Lastly, and most exhausting, is the Insectron mini-game. Insectron is a whole separate game unto itself. You could easily chop it out of Rogue Galaxy, put it on a handheld system and sell it for retail price with hopes to compete with Pokémon, because in essence, that’s what Insectron is. Somewhat early in the game, you’re given the the opportunity to begin catching and raising Insectors, cute little bugs that you can raise and do battle with. By setting traps with bait, you can catch all kinds of Insectors which must be housed in a rearing cage. From the cage, you can raise your Insectron by feeding it or dueling it with other Insectrons in your cage. Each type of food you feed an Insectron effects its stats differently, increasing some while decreasing others. However, each piece of food you give it brings it closer to an inevitable brick wall where it will no longer be able to grow. At this point, you’ll have to breed it with another Insectron. Breeding a new Insectron will ultimately kill the parents, but the new Insectron will have a certain percentage of what the combined stats of the parents would be. Your new Insector, however, is an infant, and you’ll be able to raise it just as you did its parents, with each piece of food you feed it complimenting the combined stats of its parents. After several generations, you’ll have a fully evolved monster Insector that’ll cut swathes through anything that gets in its way.
Once you’ve raised a team of at least five Insectors, you’ll be able to compete in the Insectron Tournament, an epic, six-tiered contest, with each tier consisting of an endurance test of 5 consecutive matches with fellow Insector enthusiasts whom are obviously affectionate mockeries of Pokémon characters such as Ash. These battles are nothing like those in Pokémon, however. The layout is like a strategy RPG. You can move your Insectors about in a limited range on a chess-board like layout, and order them to attack once they’re in range. Each species of Insector has its own special attack, and it’s good to have a diverse team of Insectors so that you can exploit any weakness an enemy’s team may have. Winning the tournaments will net you all sorts of rewards.
Quite a bit of additional content was included exclusively in the North American release of Rogue Galaxy. One of these is an optional planet with its own little side story and set of monsters and bounties to hunt. The battle system also received a few refinements, most notably a new type of attack for each character called a “Burning Strike”. Burning Strikes are devastating counter moves performed while your character is blocking. Once the move is activated, a cinematic sequence begins with buttons popping up all over the screen. You’ll need to match these buttons with fairly well-timed presses in order to successfully execute the whole attack. If you’ve ever played the Legend of Dragoon, you’ll be familiar with Burning Strikes as they’re quite similar to Legend of Dragoon‘s Additions.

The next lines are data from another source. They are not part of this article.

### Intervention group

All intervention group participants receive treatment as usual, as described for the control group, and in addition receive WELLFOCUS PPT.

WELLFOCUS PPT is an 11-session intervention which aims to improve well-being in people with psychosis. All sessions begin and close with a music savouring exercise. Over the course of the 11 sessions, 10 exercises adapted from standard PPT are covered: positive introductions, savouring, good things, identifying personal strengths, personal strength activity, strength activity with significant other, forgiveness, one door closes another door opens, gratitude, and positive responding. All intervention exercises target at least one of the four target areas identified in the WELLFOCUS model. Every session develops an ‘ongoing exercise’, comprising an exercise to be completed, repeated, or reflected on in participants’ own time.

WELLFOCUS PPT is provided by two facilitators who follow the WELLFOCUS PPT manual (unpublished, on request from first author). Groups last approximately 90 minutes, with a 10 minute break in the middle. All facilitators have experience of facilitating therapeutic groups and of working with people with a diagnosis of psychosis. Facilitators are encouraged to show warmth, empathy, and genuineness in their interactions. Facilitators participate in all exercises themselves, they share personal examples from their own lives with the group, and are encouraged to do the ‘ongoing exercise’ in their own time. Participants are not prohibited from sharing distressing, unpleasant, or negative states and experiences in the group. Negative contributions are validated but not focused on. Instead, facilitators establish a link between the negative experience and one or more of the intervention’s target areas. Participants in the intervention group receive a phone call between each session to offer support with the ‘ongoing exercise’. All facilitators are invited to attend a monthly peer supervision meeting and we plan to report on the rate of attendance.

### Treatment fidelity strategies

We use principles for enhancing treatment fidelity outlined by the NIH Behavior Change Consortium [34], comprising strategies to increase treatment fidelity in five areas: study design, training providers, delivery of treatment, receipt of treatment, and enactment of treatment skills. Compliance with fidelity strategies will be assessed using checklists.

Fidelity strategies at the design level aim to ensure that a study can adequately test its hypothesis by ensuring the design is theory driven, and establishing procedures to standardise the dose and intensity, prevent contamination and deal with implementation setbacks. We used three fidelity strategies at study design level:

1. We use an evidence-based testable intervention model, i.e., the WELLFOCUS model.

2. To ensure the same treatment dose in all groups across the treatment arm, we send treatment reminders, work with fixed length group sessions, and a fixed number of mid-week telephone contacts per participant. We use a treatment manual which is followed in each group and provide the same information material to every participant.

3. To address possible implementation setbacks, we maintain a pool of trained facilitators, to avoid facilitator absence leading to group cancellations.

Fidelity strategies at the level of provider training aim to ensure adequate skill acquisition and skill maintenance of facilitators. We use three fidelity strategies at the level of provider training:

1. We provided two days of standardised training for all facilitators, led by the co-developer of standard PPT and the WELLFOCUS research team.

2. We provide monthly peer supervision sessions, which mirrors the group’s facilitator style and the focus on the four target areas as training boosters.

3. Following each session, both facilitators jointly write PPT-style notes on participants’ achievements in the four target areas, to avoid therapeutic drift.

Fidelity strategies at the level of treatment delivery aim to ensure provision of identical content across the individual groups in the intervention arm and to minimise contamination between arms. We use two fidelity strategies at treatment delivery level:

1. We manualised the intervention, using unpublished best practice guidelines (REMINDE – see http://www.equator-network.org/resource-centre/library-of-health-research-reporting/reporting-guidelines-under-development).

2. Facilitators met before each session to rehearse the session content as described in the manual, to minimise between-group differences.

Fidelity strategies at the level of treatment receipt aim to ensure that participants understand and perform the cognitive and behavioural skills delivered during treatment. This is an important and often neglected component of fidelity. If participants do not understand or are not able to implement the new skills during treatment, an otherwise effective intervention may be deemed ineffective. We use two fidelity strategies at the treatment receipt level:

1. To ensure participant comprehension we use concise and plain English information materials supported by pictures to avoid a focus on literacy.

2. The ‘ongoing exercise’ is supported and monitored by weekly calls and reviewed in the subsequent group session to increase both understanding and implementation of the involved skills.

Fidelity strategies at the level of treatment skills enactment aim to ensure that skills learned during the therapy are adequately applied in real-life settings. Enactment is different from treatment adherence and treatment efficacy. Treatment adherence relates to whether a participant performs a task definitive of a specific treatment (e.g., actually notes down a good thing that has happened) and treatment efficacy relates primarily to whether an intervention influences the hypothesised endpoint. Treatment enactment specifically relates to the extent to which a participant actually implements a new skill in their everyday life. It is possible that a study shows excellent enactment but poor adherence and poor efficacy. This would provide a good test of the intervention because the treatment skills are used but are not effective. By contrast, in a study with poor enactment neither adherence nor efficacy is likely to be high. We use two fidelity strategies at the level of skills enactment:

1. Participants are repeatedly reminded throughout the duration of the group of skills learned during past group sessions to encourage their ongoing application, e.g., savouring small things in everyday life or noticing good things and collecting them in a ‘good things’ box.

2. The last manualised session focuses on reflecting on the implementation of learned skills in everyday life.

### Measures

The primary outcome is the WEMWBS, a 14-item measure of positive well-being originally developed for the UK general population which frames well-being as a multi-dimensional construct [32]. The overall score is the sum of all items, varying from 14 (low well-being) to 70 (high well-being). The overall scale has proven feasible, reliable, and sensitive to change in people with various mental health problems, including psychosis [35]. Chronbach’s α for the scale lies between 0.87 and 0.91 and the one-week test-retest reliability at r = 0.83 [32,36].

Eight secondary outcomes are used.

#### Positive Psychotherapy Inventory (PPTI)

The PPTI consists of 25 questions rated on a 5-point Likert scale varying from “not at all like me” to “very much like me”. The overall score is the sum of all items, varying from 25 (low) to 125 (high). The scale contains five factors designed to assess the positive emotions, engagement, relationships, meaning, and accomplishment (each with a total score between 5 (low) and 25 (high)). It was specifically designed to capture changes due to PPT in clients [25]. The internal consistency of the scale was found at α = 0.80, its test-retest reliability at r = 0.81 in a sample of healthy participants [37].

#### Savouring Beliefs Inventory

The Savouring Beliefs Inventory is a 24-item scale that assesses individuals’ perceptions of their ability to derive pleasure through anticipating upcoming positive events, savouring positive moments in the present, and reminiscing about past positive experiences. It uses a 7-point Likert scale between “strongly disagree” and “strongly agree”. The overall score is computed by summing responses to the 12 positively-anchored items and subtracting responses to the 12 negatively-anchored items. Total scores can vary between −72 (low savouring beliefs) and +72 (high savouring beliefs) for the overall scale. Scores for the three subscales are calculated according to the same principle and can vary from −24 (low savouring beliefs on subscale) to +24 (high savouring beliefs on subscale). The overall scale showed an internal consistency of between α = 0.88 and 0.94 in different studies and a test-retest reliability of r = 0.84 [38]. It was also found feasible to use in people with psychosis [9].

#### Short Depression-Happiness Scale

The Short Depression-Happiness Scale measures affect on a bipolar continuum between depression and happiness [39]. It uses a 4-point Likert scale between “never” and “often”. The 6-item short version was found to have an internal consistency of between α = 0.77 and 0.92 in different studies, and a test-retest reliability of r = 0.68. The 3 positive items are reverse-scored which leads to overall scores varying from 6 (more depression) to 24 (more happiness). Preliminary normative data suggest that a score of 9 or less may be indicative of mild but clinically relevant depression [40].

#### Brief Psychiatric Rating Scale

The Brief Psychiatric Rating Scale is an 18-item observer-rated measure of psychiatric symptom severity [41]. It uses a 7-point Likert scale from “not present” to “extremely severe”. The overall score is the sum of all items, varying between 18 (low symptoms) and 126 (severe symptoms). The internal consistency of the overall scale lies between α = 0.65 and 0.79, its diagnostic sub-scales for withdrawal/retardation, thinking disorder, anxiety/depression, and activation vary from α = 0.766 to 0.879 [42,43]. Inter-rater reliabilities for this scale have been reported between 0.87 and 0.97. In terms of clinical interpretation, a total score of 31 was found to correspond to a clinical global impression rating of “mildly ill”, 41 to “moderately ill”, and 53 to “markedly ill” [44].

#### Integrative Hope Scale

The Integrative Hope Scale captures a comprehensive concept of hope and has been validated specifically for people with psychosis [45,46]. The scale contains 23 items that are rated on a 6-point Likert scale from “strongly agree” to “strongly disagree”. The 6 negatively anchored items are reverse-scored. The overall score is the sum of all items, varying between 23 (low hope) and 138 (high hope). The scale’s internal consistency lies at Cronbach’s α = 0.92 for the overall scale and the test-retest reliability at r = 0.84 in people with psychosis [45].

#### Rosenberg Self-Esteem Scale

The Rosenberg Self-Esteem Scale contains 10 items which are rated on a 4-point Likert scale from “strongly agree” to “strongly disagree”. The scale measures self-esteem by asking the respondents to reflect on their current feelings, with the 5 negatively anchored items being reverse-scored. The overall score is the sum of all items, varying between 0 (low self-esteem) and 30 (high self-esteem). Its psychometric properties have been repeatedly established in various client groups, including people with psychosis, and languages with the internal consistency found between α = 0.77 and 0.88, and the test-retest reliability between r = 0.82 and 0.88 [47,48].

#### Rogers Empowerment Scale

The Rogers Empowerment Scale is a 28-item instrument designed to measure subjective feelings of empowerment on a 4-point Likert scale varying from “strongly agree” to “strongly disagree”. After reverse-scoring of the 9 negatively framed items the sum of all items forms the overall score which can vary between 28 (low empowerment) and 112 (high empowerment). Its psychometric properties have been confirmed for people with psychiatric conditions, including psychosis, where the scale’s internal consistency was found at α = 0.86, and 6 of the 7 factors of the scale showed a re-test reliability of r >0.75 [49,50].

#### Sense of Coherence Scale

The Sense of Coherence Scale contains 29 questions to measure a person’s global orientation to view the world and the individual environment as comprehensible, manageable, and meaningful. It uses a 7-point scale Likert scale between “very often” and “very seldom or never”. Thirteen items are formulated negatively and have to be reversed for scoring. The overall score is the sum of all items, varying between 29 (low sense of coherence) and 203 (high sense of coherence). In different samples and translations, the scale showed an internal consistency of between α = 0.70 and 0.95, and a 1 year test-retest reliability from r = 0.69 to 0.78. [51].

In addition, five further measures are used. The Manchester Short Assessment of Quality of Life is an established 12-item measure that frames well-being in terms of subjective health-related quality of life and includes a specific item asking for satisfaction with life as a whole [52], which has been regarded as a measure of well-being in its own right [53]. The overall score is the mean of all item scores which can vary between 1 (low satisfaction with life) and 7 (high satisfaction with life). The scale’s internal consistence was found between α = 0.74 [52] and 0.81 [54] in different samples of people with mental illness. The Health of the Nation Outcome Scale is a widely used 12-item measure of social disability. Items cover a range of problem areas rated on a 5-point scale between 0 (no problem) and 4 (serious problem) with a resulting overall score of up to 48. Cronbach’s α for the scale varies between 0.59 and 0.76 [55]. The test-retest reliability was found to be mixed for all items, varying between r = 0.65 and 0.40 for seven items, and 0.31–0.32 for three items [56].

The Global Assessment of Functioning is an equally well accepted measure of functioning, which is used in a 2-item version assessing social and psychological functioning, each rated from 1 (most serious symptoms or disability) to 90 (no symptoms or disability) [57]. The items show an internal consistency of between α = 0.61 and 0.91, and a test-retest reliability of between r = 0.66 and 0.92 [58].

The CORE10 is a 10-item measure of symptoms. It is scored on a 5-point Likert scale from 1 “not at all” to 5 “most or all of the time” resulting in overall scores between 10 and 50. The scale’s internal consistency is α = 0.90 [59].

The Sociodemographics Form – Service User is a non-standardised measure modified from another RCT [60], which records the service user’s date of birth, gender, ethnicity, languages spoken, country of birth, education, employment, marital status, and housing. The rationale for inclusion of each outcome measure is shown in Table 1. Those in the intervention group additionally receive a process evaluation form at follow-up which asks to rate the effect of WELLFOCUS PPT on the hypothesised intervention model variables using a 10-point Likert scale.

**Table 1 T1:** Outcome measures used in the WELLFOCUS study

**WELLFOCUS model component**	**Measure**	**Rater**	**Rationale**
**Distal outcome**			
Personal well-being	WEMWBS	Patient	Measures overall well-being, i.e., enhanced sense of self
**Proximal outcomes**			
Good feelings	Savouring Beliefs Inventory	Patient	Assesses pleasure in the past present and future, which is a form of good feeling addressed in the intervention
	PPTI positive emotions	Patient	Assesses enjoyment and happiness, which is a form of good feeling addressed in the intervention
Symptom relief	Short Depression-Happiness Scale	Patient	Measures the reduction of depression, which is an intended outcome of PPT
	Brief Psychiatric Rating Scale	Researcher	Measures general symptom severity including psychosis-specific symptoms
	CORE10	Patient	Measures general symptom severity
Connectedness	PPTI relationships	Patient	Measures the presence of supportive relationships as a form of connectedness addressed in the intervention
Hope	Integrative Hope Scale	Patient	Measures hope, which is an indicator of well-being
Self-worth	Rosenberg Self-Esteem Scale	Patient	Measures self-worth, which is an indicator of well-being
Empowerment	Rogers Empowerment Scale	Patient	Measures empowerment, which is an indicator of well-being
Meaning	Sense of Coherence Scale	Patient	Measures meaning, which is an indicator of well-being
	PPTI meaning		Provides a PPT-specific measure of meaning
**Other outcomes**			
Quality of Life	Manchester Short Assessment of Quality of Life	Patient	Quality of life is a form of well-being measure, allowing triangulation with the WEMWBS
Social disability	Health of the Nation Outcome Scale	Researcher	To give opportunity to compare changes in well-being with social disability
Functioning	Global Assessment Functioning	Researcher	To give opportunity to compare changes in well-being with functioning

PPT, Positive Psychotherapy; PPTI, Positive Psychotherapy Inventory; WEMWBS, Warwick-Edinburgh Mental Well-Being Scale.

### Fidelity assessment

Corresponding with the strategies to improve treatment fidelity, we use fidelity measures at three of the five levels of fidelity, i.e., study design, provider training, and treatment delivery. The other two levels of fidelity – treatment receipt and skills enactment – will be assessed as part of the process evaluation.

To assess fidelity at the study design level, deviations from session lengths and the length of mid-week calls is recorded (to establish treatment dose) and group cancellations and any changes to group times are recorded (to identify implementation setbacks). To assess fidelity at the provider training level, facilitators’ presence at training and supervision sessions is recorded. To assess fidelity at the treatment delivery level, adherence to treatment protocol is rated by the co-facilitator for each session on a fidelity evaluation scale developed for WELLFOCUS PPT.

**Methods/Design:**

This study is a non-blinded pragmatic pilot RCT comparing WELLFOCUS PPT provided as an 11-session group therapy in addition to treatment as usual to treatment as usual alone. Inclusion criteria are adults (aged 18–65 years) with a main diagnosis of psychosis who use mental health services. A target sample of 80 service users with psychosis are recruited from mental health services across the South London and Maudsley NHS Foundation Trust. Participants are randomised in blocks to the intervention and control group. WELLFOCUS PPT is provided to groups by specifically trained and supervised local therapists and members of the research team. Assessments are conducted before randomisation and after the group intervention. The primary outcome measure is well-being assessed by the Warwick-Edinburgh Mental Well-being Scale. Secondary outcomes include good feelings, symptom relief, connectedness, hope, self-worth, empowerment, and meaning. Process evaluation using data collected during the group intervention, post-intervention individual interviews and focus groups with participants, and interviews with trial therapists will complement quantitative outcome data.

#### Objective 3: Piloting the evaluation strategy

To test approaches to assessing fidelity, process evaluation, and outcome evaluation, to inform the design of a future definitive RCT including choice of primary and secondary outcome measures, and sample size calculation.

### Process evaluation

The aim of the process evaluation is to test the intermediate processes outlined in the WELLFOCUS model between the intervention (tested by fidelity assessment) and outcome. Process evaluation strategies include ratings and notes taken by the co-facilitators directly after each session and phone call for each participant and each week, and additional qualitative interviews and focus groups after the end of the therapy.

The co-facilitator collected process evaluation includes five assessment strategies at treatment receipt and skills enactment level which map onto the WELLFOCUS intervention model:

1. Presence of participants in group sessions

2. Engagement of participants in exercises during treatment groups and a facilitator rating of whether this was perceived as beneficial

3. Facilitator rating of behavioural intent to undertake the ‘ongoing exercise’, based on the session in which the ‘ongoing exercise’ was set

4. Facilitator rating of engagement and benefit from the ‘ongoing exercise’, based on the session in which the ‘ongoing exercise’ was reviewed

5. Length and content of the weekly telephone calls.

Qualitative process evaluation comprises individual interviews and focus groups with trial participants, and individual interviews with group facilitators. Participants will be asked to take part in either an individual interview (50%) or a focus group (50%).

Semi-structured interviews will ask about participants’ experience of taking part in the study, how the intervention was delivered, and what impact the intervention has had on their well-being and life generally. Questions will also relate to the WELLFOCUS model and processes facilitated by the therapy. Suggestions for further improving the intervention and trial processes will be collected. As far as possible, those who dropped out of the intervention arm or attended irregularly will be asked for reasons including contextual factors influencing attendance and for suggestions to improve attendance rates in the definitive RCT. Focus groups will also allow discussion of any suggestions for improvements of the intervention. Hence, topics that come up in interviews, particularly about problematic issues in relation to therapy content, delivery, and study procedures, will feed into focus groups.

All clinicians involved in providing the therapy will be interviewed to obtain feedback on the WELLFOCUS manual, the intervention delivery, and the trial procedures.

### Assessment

All of these elements add up to a game that provides a highly varied experience depending on how you play it. Most of the content can be ignored. You can survive well enough using store-bought weapons rather than utilizing the fusion system. The rewards from quarry hunting will not drastically change the flow of the game. The Insectron game can be ignored entirely if that’s not your thing. If you’re just looking to beat the game, you’ll be done after about 40 hours. But you’ll be seriously cheating yourself. The bonuses and rewards I’ve gotten for spending extra time with the game account for a great deal of the enjoyment and satisfaction I’ve had playing Rogue Galaxy. Exploring every nook and cranny and exhausting every facet of the game’s content will take you upwards of 150 hours, and easily more, but you’ll walk away with quite a few goodies, like the half a dozen or so alternate outfits for each character and insanely powerful weapons (which are required if you hope to take on the game’s post-endgame super dungeon and bosses therein). Replay value is also through the roof, as beating the game unlocks a whole new massive area to explore with its own story arcs.
Rogue Galaxy is huge, exciting and incredibly fun, and stands as one of the better action-RPGs on the PlayStation 2. And yet for all its greatness, it’s still very frustrating in that it could have been almost perfect had there been a better sense of balance established between the game’s story and the game itself. What you end up with is a lopsided title that provides you with more enjoyable, physical content than you can shake a stick at, but a narrative that wouldn’t impress a 12 year old. Depending on what this means to you, you’ll either love Rogue Galaxy and lose 100+ hours of your life without regret, or you’ll be entirely unimpressed with it. Therefore, I recommend Rogue Galaxy to JRPG fans tentatively. I can’t promise that you’ll like it, but I can promise that if you do, you’ll adore it.